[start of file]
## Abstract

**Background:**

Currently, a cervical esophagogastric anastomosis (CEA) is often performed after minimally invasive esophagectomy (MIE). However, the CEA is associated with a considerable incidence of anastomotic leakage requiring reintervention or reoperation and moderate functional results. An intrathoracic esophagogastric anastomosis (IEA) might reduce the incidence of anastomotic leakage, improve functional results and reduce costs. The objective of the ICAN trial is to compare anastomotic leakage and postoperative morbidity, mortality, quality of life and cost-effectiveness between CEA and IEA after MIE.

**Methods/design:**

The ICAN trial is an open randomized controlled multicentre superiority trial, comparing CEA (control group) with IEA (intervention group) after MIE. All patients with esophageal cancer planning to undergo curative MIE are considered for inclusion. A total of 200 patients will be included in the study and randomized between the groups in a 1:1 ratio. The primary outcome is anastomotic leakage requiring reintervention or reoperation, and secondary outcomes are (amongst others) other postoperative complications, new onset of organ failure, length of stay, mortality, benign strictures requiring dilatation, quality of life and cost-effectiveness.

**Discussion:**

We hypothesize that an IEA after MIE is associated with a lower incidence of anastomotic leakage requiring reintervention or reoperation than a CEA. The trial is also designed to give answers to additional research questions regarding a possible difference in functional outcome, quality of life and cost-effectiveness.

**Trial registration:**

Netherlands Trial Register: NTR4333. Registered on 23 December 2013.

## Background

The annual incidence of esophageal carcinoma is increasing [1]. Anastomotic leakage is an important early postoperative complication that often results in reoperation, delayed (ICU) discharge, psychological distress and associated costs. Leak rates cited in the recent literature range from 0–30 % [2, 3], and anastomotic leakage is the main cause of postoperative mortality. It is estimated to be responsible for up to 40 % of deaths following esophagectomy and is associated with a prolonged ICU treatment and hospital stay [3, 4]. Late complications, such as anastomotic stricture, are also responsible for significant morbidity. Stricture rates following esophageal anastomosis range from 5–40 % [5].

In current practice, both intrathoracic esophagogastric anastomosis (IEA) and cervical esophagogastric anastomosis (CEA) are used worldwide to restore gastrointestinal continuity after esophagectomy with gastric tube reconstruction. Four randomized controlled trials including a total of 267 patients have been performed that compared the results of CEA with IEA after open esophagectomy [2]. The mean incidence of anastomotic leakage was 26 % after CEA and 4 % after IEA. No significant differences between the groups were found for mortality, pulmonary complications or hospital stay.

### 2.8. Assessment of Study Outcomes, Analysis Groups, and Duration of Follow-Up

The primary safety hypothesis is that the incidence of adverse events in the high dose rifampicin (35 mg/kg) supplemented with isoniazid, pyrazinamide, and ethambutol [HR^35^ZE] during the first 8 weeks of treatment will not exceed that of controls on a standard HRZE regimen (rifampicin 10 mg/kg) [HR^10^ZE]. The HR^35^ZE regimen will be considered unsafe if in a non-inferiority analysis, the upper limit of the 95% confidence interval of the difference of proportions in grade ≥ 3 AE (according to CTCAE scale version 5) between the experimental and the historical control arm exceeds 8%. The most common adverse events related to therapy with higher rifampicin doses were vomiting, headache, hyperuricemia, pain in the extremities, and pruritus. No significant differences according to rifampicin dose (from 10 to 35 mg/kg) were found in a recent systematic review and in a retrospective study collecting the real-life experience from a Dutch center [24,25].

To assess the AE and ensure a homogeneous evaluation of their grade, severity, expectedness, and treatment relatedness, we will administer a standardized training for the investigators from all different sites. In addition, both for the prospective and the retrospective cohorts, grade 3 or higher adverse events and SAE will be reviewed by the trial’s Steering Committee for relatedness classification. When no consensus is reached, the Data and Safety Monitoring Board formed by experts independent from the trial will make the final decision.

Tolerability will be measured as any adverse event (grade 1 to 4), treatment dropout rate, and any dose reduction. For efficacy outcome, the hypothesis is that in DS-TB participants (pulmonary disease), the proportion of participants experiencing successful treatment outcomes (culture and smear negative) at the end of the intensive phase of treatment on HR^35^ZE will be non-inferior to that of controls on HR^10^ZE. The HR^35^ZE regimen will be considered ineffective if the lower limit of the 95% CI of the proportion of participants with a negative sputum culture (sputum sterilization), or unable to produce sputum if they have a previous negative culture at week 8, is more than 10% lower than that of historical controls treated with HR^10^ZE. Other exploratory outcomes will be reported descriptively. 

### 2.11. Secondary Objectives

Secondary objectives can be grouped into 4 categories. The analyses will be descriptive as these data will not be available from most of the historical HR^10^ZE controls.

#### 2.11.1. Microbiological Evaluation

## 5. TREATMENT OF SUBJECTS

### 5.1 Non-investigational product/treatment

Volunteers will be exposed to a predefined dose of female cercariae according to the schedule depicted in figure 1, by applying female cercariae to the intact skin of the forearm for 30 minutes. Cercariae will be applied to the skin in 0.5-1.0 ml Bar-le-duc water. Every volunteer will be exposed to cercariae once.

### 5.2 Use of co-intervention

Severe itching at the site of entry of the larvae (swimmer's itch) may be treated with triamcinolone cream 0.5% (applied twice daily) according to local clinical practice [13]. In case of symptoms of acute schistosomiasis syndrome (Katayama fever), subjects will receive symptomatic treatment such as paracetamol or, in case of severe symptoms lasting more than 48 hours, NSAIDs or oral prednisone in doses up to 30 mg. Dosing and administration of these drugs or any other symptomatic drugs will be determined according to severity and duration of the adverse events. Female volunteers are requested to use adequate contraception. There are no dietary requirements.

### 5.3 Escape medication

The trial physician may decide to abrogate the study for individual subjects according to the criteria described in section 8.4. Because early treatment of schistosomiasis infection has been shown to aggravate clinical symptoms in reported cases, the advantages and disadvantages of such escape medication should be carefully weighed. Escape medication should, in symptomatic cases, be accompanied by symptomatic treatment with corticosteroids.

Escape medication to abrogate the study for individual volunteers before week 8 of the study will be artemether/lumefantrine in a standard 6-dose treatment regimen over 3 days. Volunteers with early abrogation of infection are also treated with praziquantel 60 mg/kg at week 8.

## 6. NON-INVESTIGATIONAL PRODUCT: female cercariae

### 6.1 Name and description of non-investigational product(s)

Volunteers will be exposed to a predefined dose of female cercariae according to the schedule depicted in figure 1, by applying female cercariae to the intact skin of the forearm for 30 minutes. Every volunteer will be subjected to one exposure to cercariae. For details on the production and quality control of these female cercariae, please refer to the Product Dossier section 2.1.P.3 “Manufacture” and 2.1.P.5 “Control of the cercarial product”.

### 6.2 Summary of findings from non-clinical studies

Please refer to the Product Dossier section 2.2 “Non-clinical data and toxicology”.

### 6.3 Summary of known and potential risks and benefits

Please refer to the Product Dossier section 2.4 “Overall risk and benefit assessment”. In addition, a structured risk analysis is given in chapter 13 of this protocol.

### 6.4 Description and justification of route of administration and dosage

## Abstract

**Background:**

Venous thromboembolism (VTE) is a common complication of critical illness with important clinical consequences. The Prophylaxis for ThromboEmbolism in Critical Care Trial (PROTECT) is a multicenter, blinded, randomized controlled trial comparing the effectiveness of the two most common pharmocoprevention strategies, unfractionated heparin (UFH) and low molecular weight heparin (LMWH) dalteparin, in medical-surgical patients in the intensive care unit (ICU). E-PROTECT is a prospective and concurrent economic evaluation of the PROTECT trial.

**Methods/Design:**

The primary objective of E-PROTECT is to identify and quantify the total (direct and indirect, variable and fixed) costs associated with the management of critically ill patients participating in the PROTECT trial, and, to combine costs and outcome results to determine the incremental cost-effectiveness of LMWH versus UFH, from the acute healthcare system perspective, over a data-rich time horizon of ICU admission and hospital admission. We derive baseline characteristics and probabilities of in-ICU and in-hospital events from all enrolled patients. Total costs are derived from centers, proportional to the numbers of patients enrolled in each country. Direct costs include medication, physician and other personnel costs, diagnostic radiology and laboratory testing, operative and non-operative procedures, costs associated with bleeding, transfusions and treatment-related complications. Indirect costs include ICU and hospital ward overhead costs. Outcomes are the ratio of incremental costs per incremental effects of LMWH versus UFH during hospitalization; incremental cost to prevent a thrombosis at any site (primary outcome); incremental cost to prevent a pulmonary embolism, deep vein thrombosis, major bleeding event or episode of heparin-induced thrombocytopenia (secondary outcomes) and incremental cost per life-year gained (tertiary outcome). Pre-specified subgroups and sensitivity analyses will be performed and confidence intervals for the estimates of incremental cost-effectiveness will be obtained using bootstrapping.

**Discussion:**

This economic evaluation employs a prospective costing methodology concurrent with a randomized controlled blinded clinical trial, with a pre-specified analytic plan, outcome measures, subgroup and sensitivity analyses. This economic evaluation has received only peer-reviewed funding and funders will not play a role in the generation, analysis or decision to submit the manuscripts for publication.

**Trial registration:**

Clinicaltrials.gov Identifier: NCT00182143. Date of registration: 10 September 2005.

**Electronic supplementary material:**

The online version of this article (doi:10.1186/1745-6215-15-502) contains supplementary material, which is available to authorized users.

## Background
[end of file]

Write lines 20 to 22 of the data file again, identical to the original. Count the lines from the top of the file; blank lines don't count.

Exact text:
## 5. TREATMENT OF SUBJECTS

### 5.1 Non-investigational product/treatment

Volunteers will be exposed to a predefined dose of female cercariae according to the schedule depicted in figure 1, by applying female cercariae to the intact skin of the forearm for 30 minutes. Cercariae will be applied to the skin in 0.5-1.0 ml Bar-le-duc water. Every volunteer will be exposed to cercariae once.